Compare any two graphics cards:
GeForce GTX 260 vs GeForce GTX 550 Ti
IntroThe GeForce GTX 260 has a GPU core clock speed of 576 MHz, and the 896 MB of GDDR3 memory runs at 999 MHz through a 448-bit bus. It also features 192 Stream Processors, 64 TAUs, and 28 ROPs.
Compare those specs to the GeForce GTX 550 Ti, which features clock speeds of 900 MHz on the GPU, and 1026 MHz on the 1024 MB of GDDR5 RAM. It features 192 SPUs as well as 32 Texture Address Units and 24 Rasterization Operator Units.
(No game benchmarks for this combination yet.)
Power Usage and Theoretical Benchmarks
Power Consumption (Max TDP)
As far as performance goes, the GeForce GTX 260 should theoretically be a small bit superior to the GeForce GTX 550 Ti in general. (explain)
Texel RateThe GeForce GTX 260 should be a lot (more or less 28%) more effective at AF than the GeForce GTX 550 Ti. (explain)
Pixel RateIf running with a high screen resolution is important to you, then the GeForce GTX 550 Ti is a better choice, and very much so. (explain)
Please note that the above 'benchmarks' are all just theoretical - the results were calculated based on the card's specifications, and real-world performance may (and probably will) vary at least a bit.
Please note that the price comparisons are based on search keywords - sometimes it might show cards with very similar names that are not exactly the same as the one chosen in the comparison. We do try to filter out the wrong results as best we can, though.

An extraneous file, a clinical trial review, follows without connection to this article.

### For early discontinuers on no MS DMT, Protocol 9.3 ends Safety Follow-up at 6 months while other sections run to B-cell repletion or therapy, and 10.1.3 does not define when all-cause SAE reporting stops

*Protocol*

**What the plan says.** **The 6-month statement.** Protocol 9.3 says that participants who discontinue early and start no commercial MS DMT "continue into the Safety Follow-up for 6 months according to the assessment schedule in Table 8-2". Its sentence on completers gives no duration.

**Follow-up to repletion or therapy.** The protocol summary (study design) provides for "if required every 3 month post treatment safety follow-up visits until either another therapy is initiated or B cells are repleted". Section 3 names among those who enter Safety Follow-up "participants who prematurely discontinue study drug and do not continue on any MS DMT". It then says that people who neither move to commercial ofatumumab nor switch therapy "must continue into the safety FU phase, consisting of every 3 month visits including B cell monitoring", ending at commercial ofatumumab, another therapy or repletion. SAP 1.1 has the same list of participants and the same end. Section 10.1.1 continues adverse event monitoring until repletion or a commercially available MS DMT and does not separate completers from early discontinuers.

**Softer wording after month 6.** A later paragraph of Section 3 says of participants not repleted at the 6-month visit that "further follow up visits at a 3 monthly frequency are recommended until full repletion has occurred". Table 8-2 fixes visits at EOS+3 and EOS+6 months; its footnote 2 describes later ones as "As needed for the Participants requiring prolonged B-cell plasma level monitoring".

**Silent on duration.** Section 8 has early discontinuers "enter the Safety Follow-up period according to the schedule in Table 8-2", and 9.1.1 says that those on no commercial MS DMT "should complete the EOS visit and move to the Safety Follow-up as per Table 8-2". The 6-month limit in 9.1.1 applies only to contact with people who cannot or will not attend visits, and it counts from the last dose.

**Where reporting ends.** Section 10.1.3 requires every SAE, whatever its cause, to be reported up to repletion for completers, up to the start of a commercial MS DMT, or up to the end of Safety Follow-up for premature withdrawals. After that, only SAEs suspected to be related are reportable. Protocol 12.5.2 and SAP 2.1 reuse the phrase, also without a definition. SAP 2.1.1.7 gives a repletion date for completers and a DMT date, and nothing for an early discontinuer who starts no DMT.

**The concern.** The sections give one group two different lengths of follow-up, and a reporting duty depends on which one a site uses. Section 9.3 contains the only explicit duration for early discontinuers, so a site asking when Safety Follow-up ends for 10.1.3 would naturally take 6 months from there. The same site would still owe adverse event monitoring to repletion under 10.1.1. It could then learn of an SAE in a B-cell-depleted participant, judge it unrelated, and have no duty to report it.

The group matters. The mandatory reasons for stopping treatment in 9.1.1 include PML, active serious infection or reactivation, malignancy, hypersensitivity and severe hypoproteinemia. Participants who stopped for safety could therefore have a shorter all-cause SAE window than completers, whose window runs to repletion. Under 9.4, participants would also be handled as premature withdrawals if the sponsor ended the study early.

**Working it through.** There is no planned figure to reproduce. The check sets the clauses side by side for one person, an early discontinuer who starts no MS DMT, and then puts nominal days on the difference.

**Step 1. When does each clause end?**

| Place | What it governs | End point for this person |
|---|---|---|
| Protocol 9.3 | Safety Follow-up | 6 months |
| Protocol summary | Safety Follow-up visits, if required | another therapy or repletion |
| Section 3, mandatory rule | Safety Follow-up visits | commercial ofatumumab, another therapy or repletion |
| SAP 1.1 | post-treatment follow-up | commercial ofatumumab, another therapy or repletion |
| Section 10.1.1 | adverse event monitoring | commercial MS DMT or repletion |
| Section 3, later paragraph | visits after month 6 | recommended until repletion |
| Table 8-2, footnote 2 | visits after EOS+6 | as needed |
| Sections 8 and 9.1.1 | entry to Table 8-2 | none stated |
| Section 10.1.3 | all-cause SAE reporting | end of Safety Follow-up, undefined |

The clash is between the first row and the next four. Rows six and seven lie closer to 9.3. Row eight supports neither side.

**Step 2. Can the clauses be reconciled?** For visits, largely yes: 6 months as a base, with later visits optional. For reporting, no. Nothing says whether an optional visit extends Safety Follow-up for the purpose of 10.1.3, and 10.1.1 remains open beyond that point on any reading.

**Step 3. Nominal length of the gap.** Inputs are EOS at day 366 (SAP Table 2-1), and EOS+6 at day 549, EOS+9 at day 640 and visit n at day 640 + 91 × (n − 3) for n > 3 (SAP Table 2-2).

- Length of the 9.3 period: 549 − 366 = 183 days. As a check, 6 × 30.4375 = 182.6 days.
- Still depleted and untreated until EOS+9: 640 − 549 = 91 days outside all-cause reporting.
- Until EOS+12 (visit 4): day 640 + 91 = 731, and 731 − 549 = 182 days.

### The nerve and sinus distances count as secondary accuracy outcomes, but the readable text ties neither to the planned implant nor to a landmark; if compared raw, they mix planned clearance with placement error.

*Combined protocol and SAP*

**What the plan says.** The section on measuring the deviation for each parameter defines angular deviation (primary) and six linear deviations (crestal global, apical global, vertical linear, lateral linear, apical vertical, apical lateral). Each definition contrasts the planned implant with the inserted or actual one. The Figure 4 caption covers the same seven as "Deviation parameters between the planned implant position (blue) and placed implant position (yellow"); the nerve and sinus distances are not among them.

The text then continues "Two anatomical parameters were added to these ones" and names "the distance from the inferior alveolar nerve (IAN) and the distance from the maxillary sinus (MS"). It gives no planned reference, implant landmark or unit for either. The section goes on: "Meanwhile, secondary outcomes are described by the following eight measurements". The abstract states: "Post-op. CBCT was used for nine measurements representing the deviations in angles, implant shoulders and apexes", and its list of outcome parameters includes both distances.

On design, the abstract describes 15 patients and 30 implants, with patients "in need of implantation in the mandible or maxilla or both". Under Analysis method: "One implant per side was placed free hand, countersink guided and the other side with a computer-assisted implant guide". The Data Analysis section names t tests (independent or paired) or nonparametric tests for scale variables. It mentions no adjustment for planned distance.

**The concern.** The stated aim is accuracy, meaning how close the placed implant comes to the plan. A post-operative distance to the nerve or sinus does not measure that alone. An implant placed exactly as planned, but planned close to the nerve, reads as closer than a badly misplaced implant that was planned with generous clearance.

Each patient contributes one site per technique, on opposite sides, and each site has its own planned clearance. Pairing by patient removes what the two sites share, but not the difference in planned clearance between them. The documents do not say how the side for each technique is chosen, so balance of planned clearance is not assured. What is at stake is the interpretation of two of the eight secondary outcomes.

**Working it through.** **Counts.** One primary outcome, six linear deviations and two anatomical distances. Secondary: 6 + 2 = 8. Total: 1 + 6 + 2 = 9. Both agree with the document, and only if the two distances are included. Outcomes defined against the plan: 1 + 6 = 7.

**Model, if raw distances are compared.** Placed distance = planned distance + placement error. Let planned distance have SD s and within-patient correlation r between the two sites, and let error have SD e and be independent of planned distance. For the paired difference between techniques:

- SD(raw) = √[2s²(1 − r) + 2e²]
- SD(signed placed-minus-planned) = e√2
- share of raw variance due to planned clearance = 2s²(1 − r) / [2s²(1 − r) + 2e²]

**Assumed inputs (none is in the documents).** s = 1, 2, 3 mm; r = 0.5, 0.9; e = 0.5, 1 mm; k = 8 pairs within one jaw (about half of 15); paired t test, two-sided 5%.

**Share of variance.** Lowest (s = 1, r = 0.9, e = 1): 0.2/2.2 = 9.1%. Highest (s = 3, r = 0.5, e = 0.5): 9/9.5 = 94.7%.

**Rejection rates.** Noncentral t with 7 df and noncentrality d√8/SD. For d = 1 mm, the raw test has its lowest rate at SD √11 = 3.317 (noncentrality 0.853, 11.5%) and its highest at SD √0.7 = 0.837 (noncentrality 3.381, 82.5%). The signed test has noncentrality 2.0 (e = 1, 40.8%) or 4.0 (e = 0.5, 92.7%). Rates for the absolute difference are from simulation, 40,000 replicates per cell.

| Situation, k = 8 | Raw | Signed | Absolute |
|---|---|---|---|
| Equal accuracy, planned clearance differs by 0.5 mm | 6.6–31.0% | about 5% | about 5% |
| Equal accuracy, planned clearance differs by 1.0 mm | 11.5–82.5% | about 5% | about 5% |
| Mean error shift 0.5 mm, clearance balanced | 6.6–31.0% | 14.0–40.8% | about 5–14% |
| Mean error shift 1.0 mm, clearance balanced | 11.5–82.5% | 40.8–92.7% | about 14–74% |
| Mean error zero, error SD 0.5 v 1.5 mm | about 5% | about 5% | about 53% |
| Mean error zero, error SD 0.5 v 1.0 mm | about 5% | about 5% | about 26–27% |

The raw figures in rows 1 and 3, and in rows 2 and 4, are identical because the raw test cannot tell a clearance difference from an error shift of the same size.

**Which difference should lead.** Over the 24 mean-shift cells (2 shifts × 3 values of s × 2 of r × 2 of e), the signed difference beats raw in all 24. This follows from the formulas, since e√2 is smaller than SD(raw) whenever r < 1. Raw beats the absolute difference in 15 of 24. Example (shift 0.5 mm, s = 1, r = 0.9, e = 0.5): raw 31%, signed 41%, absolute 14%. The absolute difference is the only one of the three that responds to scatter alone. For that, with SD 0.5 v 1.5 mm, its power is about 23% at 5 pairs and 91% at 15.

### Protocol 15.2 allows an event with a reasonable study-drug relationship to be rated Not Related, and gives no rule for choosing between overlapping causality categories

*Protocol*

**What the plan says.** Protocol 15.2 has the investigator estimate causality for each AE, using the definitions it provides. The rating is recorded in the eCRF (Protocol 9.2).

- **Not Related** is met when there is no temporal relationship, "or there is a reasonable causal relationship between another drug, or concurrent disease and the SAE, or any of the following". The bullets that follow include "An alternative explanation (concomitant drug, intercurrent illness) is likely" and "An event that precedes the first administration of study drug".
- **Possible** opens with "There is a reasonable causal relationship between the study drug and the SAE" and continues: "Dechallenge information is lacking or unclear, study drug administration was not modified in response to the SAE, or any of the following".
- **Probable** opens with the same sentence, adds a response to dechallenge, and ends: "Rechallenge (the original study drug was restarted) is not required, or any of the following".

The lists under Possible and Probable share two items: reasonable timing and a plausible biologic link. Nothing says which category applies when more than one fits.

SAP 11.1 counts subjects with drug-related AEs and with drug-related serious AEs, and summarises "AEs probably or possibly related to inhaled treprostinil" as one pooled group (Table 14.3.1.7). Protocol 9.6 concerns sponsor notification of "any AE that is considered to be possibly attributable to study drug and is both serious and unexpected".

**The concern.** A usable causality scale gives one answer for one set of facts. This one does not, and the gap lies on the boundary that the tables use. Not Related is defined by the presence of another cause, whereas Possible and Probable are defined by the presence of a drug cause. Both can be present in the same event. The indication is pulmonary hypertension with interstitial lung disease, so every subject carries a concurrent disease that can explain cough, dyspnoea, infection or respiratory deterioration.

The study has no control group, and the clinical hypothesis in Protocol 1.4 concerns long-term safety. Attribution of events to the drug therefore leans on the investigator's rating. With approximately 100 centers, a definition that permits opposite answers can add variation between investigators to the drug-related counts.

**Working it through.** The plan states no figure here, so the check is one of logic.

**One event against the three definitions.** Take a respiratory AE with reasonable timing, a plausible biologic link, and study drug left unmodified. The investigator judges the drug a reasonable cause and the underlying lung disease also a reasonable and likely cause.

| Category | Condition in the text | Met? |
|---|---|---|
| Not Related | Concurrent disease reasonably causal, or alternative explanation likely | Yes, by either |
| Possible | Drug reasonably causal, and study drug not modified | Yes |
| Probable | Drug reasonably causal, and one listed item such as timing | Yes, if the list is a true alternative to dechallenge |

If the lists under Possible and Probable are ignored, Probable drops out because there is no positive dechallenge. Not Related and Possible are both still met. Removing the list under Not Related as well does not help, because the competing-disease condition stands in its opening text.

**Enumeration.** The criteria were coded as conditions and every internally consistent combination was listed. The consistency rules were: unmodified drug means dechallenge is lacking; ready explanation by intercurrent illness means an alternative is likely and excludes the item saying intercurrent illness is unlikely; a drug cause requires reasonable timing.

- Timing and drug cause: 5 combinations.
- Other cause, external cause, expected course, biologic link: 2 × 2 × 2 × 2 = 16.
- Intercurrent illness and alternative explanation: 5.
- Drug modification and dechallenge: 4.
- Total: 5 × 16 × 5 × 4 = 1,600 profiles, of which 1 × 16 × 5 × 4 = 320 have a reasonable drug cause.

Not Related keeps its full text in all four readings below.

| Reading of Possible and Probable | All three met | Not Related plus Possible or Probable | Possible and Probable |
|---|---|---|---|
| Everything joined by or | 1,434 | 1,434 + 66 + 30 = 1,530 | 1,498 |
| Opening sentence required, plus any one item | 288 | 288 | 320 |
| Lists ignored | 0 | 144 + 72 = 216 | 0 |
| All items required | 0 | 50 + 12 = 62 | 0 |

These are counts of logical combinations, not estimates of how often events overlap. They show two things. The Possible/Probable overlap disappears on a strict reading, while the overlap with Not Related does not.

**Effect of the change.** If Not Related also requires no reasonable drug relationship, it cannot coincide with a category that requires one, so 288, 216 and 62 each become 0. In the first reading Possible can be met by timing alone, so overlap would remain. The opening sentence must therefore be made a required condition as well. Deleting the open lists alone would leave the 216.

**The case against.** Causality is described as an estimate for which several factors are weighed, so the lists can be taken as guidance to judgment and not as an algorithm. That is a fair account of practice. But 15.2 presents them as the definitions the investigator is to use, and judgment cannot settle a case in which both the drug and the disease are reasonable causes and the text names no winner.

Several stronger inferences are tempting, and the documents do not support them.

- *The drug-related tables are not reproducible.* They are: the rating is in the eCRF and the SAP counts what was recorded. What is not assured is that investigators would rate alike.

Memory Bandwidth: Bandwidth is the max amount of information (counted in megabytes per second) that can be transferred past the external memory interface within a second. It's calculated by multiplying the interface width by the speed of its memory. If the card has DDR type RAM, it must be multiplied by 2 again. If it uses DDR5, multiply by ANOTHER 2x. The better the memory bandwidth, the faster the card will be in general. It especially helps with AA, HDR and higher screen resolutions.
Texel Rate: Texel rate is the maximum amount of texture map elements (texels) that can be processed per second. This figure is worked out by multiplying the total texture units by the core speed of the chip. The better the texel rate, the better the video card will be at handling texture filtering (anisotropic filtering - AF). It is measured in millions of texels processed in a second.
Pixel Rate: Pixel rate is the maximum amount of pixels the video card can possibly write to its local memory in one second - measured in millions of pixels per second. Pixel rate is calculated by multiplying the amount of ROPs by the the core clock speed. ROPs (Raster Operations Pipelines - also called Render Output Units) are responsible for filling the screen with pixels (the image). The actual pixel rate is also dependant on quite a few other factors, especially the memory bandwidth - the lower the memory bandwidth is, the lower the ability to get to the max fill rate.